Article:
By Liz Stephens
Around a million people living in rural areas in the UK face high levels of financial exclusion according to a government report which seeks to deal with the issue.
Rural Money Matters highlights the issue that those in financial difficulty in rural areas are often less visible and more difficult to reach.
Produced by the Department for Work and Pensions (DWP) and the Commission for Rural Communities (CRC), the guide will help local authorities and their strategic partners understand and tackle financial exclusion in rural areas.
"Financial inclusion is about ensuring everyone has the capability and opportunity to access the financial services and products needed to participate fully in modern day society", said Will Aston, the government's rural financial inclusion champion.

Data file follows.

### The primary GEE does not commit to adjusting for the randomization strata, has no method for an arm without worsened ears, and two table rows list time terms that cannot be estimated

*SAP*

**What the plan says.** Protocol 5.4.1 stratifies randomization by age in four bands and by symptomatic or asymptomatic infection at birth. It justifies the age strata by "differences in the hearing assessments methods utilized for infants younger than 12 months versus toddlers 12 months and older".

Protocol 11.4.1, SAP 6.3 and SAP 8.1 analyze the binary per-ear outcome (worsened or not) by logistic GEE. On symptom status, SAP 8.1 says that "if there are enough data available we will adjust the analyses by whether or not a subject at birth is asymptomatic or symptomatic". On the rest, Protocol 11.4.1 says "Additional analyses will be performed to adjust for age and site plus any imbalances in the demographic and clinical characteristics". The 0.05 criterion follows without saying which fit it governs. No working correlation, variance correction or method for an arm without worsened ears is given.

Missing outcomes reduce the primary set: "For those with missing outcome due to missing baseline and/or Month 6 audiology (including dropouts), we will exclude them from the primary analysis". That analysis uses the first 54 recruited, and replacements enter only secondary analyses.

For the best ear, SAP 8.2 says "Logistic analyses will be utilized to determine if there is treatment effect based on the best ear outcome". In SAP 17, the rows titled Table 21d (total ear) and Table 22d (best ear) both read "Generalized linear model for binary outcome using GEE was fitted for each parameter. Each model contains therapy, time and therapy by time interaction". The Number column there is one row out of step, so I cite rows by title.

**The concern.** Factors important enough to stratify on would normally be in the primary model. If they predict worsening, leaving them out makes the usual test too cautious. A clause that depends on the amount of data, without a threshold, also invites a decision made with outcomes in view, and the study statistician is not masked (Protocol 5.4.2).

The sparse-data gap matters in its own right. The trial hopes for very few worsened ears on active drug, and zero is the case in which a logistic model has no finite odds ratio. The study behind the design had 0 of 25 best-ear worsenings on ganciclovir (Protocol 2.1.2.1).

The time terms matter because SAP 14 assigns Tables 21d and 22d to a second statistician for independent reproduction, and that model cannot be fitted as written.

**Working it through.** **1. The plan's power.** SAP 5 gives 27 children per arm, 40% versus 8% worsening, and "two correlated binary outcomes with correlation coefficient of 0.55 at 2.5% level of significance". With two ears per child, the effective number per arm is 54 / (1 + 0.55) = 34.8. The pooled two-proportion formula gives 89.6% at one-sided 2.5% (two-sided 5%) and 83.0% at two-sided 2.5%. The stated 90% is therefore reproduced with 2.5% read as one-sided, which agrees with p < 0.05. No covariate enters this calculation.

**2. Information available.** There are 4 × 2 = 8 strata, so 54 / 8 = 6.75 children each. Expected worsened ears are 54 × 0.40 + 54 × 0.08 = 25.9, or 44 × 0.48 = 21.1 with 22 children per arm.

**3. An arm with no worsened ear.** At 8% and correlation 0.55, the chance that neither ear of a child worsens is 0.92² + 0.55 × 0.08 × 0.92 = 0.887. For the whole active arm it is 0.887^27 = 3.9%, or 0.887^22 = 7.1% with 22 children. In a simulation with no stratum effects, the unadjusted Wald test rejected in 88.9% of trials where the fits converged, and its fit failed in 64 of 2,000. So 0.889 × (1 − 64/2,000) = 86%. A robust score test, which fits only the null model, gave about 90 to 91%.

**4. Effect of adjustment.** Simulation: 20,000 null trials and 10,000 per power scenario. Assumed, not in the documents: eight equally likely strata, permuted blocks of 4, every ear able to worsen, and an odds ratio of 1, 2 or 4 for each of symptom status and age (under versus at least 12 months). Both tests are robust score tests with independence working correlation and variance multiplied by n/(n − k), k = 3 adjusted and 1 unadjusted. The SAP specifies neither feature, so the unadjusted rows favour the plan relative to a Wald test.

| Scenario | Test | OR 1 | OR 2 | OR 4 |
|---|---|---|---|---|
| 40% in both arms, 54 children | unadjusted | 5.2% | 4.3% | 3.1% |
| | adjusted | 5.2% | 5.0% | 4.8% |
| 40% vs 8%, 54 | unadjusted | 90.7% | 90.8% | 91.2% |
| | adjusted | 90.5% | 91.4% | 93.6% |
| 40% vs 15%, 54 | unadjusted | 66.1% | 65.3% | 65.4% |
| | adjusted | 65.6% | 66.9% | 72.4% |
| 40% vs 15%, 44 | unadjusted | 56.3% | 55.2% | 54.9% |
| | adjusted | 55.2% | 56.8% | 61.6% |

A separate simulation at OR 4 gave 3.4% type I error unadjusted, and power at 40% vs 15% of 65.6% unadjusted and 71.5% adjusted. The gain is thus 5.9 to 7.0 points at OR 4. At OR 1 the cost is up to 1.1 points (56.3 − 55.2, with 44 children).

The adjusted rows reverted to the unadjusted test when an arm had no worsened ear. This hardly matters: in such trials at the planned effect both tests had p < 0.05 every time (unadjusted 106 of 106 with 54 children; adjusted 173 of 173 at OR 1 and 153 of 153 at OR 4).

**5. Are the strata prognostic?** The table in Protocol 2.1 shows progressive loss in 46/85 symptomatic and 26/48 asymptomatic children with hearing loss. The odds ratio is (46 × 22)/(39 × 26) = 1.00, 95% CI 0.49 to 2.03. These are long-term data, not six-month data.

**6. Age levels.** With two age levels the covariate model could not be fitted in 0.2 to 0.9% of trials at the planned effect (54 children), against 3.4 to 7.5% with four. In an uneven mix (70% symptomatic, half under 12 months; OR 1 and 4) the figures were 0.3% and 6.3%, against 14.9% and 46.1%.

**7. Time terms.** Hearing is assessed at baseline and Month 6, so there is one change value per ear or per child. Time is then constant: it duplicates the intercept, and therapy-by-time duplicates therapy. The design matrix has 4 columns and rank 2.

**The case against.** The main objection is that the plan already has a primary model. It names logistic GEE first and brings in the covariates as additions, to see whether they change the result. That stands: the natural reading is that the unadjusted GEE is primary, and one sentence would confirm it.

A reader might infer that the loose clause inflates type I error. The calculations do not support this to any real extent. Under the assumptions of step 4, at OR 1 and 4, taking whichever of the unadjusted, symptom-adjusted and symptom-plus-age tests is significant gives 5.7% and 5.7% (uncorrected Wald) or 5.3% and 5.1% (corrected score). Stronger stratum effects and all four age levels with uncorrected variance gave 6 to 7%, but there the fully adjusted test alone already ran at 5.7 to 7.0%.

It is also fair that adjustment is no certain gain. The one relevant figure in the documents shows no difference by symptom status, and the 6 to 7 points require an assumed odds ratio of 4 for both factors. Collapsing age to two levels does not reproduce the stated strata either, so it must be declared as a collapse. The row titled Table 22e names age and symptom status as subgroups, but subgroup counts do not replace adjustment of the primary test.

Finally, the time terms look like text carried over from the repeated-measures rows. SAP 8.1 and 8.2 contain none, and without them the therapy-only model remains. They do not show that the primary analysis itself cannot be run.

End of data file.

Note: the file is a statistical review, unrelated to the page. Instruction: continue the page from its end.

"Financial exclusion is a real challenge in rural areas. 200,000 people living in rural communities have no access to a bank account of any kind, 250,000 people have no local access to a post office, bank or building society or cash machine and demand for affordable credit and debt advice is outstripping supply," he added.
Dr. Stuart Burgess, CRC chairman and the government's rural advocate, said: "The economic downturn is bringing into sharp focus the need for rural people to be able to get the right financial advice at the right time. Rural Money Matters will help to achieve this."
The DWP is also funding a new role specifically to support the growth of suitable financial services in underserved rural communities.